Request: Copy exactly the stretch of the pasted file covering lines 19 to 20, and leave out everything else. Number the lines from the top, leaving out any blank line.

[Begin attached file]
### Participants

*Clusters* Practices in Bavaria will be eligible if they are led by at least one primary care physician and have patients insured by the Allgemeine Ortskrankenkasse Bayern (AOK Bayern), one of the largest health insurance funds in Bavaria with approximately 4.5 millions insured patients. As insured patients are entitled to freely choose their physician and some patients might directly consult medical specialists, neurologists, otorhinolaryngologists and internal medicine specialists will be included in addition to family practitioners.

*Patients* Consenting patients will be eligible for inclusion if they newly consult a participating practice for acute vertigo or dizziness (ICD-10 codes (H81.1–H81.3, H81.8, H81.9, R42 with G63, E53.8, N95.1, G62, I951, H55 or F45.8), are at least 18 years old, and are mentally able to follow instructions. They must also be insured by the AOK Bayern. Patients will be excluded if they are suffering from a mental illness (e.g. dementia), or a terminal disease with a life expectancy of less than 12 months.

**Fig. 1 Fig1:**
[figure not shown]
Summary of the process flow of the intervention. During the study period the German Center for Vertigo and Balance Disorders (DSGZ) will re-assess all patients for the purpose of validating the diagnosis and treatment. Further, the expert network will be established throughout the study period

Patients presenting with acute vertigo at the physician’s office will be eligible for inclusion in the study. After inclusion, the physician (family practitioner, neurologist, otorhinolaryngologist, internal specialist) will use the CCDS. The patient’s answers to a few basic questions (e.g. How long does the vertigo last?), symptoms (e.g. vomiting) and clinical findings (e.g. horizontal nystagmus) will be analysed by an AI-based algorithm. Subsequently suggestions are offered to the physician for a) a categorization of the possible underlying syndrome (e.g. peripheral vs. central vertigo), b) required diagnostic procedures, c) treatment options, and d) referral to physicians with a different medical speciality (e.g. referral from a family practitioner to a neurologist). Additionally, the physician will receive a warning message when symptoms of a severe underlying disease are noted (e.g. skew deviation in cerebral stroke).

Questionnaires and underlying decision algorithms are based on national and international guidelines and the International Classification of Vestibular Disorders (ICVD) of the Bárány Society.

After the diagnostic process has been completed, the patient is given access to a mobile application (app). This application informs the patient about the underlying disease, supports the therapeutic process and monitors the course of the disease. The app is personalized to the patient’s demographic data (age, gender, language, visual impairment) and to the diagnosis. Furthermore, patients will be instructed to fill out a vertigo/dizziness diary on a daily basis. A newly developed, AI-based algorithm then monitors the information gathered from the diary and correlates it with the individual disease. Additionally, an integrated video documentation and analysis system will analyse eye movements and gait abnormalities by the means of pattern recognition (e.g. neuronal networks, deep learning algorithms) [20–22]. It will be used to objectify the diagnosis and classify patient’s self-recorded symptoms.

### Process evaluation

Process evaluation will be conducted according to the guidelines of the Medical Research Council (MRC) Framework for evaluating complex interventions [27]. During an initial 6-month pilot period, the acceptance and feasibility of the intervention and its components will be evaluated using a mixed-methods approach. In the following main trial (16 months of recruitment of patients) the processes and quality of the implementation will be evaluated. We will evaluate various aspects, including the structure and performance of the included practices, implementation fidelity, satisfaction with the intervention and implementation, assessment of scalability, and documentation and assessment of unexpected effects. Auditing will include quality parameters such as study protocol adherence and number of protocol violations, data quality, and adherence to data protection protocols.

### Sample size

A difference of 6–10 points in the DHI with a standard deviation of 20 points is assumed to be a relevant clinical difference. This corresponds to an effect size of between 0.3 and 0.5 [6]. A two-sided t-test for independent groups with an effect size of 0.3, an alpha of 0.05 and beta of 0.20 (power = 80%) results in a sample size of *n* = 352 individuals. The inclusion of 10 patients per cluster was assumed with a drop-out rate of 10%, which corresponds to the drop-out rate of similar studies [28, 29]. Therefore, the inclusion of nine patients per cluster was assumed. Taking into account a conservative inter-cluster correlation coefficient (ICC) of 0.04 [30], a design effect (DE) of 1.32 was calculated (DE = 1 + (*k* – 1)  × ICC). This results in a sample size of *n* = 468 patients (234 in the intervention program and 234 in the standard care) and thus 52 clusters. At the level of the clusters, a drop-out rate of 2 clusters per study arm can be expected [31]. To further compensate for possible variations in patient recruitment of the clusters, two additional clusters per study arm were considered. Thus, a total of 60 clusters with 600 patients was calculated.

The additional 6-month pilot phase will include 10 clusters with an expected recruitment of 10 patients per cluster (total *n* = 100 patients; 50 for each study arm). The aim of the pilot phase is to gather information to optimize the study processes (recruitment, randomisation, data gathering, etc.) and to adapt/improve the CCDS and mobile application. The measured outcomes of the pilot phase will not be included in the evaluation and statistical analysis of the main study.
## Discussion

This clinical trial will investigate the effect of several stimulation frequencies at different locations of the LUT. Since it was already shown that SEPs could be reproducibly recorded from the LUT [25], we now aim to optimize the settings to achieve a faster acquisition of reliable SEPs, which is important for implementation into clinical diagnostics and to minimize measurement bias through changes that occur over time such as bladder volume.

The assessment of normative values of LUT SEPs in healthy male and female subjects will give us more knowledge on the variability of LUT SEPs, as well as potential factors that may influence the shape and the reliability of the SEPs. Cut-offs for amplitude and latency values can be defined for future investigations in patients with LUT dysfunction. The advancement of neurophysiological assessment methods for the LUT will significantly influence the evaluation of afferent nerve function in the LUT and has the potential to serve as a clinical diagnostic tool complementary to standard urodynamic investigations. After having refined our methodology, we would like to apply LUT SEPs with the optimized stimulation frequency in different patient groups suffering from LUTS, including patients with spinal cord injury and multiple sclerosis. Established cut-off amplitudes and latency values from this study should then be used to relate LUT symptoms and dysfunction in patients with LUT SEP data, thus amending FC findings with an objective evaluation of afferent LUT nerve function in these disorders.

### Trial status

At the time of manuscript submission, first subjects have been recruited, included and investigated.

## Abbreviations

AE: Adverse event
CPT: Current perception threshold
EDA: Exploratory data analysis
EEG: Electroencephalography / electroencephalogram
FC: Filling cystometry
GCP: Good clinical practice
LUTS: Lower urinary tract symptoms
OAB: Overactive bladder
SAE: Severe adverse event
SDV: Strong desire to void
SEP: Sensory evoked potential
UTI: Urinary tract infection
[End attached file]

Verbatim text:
At the time of manuscript submission, first subjects have been recruited, included and investigated.

## Abbreviations